To make the call that the adverse effects that seawalls exert on a beach are exacerbated by sea level rise because they hold the shoreline at a fixed position without allowing the beach to adjust naturally, and quote figures of global sea levels rising since the mid nineteenth century is to introduce a clinical and disputed opinion which carries no cost to the one offering the opinion but has radical impact to the embattled property owner.
The alternative protection structure of a rock revetment is appreciated and understood for its ability to absorb wave energy in a way that allows sand to deposit on the foreshore more readily. However this takes no account of the reduction of use and lifestyle to the property owner whose decision I believe it ought to be, as to how much expense they are willing to bear to modify and maintain a seawall which incidentally works very well with rock.
I understand that the advantage of the rock revetment does not inhibit sand deposition in the same way a solid wall does. The protective wall is situated at the backshore level seldom reached by the waves behind the existing tyres and rail irons. There is very little sand at this location other than the wind-blown sand of the dune which comprises finer particles and does not remain as a beach surface ingredient but sinks between the larger and more absorptive particles of the foreshore, or blows away, not in any appreciable way, to rejuvenate the sand bank from which it originally came. I say this from many years of observing other like situations on the Kapiti Coast. To put any hope in the accumulation of significant enhancement to the beach level to bring about a reduction in swash power from this source is unrealistic.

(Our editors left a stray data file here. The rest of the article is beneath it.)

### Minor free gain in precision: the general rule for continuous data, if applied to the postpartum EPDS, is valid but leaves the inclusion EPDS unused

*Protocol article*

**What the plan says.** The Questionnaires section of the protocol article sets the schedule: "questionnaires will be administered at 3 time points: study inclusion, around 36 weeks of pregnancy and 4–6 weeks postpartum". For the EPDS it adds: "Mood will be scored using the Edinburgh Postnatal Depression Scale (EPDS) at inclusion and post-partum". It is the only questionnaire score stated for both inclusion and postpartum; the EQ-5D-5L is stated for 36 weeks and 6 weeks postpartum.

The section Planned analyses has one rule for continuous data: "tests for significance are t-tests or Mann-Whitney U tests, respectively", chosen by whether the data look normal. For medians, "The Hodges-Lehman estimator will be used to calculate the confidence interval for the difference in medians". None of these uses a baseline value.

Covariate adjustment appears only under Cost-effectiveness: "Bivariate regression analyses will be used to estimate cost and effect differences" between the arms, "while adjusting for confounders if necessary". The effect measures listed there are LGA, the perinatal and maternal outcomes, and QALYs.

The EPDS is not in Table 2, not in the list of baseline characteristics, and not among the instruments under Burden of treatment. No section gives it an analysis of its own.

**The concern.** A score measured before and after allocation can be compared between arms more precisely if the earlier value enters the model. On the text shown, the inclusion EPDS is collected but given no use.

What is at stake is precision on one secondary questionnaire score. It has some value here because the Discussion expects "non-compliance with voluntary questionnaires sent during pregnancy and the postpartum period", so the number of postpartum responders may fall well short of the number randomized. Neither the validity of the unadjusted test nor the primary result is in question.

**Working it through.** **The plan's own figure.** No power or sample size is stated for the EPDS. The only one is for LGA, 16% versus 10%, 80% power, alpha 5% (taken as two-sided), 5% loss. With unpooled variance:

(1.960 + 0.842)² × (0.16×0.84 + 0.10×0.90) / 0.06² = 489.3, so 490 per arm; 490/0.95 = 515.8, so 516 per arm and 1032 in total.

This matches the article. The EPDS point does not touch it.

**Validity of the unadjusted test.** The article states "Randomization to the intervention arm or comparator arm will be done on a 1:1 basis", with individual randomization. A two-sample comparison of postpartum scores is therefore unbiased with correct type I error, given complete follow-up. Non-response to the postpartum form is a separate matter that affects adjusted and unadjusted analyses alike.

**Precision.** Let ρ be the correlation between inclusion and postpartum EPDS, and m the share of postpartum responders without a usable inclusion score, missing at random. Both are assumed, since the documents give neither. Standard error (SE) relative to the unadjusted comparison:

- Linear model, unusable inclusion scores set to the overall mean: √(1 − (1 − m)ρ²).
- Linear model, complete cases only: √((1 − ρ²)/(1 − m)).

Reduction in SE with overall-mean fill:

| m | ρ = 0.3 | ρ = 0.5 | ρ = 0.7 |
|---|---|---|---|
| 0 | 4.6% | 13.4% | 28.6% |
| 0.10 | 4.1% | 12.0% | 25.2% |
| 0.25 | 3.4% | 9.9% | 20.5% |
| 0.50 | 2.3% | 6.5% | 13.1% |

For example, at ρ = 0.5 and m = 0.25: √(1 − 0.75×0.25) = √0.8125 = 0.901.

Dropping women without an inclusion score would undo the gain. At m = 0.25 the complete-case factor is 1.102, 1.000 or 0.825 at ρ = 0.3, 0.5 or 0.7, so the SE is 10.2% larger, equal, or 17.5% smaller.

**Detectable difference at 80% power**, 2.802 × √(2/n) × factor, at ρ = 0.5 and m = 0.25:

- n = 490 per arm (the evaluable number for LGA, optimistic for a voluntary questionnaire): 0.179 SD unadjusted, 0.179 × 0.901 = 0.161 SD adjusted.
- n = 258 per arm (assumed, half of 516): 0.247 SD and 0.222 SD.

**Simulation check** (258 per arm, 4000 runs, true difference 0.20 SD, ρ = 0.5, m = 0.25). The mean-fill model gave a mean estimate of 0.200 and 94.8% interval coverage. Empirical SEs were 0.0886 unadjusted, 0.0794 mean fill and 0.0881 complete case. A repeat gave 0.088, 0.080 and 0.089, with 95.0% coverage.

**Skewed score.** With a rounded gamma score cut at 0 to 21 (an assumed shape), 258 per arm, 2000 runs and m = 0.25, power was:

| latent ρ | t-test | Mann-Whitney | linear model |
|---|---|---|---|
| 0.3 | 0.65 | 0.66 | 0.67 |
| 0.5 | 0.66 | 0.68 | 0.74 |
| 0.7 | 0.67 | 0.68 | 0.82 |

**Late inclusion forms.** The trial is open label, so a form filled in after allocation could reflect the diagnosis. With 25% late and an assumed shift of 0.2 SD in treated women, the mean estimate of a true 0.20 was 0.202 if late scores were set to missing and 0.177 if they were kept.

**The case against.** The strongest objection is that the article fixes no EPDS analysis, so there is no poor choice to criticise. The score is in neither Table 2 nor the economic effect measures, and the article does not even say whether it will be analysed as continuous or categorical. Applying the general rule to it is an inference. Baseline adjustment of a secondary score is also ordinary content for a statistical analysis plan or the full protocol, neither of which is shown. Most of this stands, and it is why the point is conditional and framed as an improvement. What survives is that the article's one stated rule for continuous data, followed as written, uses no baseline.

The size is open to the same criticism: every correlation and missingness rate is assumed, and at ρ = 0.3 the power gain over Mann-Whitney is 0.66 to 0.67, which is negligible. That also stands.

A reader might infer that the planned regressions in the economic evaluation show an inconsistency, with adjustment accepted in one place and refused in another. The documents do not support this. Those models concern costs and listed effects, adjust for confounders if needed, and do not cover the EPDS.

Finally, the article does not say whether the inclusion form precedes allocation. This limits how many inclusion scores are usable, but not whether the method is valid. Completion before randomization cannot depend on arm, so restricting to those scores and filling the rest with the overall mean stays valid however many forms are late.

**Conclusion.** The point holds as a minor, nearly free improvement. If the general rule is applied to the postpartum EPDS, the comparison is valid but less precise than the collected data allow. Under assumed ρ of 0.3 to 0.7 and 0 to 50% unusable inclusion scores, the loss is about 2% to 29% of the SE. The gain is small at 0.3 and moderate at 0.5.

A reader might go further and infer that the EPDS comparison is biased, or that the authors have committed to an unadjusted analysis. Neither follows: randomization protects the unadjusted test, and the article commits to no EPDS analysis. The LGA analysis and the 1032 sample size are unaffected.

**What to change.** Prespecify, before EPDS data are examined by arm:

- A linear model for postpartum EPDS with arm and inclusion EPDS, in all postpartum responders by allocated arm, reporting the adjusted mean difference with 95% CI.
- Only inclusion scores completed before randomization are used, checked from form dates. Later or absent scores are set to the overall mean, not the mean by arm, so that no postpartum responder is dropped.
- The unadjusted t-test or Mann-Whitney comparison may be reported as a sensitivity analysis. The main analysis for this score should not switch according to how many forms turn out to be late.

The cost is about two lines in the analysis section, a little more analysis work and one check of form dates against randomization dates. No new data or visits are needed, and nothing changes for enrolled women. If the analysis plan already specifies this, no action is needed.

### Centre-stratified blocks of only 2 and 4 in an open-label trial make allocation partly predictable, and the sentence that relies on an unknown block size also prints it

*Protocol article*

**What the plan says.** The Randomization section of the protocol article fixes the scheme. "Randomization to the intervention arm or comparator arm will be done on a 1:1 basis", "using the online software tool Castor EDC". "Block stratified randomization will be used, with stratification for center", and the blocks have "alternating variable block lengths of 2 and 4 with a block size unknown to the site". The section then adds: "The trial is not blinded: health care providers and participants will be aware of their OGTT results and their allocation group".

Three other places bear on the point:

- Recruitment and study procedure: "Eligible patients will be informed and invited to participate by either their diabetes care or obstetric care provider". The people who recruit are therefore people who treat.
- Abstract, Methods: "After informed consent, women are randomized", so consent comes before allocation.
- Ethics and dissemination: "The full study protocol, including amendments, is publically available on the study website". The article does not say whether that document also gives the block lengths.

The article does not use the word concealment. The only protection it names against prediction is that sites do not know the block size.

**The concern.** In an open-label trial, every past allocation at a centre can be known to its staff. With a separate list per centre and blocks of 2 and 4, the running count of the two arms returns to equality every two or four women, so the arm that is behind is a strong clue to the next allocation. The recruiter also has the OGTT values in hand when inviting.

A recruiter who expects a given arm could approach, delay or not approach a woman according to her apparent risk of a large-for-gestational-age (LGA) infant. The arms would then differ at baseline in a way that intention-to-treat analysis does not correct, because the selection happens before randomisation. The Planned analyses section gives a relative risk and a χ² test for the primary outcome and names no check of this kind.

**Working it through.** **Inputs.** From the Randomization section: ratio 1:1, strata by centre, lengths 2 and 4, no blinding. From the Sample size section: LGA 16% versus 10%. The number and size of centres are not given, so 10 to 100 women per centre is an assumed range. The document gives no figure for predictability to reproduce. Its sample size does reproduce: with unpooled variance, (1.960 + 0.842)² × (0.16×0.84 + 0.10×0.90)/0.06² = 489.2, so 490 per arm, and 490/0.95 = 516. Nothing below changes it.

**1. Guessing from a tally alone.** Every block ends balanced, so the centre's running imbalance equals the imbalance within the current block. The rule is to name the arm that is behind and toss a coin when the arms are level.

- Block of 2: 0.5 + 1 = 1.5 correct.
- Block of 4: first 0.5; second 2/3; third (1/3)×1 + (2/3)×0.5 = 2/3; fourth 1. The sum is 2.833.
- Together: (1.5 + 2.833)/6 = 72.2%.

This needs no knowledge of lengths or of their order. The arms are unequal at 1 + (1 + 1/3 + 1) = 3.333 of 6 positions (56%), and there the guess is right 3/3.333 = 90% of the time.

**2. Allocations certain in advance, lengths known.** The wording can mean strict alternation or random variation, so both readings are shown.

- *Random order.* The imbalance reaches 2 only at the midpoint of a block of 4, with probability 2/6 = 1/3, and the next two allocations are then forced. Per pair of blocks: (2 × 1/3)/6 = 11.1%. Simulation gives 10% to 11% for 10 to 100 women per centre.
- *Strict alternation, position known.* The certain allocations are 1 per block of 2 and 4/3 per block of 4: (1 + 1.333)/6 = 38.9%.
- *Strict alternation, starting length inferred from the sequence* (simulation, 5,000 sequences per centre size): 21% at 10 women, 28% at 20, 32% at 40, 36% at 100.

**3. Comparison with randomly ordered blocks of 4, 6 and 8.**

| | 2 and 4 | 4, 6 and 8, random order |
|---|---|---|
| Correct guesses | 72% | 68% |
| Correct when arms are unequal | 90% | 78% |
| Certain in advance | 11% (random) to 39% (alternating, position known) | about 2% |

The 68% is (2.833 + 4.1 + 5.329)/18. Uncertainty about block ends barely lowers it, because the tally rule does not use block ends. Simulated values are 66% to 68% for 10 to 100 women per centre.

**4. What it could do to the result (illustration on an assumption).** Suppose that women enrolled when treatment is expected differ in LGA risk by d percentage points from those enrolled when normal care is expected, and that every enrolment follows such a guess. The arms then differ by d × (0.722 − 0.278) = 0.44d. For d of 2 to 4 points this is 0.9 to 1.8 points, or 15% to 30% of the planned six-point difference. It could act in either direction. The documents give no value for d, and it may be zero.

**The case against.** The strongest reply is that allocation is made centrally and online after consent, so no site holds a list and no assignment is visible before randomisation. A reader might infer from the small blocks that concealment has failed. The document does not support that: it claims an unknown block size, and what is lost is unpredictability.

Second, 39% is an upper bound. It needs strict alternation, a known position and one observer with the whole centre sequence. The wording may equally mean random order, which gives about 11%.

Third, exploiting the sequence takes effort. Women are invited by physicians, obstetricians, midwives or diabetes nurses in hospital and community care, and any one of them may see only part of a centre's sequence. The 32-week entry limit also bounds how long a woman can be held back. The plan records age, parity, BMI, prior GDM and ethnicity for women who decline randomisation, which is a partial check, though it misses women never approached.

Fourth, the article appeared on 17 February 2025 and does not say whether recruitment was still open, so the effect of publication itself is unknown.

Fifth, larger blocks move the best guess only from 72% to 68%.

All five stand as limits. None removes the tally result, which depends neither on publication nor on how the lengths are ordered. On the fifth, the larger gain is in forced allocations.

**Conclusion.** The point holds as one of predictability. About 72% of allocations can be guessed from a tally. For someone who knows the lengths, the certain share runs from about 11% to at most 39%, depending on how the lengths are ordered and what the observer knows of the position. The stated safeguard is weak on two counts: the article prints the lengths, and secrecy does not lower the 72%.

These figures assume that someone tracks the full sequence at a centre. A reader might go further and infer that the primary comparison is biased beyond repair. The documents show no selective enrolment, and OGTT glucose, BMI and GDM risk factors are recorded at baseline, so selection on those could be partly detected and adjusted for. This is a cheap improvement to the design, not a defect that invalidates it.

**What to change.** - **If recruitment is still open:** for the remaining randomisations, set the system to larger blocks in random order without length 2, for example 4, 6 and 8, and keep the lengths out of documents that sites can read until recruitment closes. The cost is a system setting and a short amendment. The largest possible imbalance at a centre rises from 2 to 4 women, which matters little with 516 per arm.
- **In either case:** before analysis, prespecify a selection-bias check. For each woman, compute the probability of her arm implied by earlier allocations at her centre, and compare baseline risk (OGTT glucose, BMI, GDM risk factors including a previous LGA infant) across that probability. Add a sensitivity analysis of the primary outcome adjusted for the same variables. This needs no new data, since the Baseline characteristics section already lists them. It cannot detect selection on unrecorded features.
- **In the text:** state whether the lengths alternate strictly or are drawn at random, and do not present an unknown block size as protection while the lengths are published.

In short I find the overall tone of your letter unhelpful in that almost the entire comment from the coastal hazards expert focused on why a wall cannot and should not be built in spite of the fact that most of the coastline protection along the area is of solid construction. You (the Regional Council) seem to be attempting to implement policy that is designed to allow the natural inclinations of the sea to take it’s course across property seafronts which are not protected and which are certainly surrounded and adjoined by areas which are. This taken to it’s logical conclusion means that council policy wishes for all existing structures within (or outside) a council designated line need to go as the mood of the elements take it.
Question: Does this summation have any basis in reality with the Regional Council policy?
If so I would like to respectfully suggest that this expert comment be saved for areas such as Queen Elizabeth Park where there has never been significant development subject to a major storm threat, and these policies could be worked through with no unhelpful and unnecessary hurdles for those who need to do something to improve and secure their frontage. Also that council officials be encouraged to identify with the struggles of the property owner whose right it should be to protect his life’s work in many cases.
Statement of Wellington Regional Council’s unnamed “Coastal Hazards Expert”
Received Re: application for resource consent 13/08/2010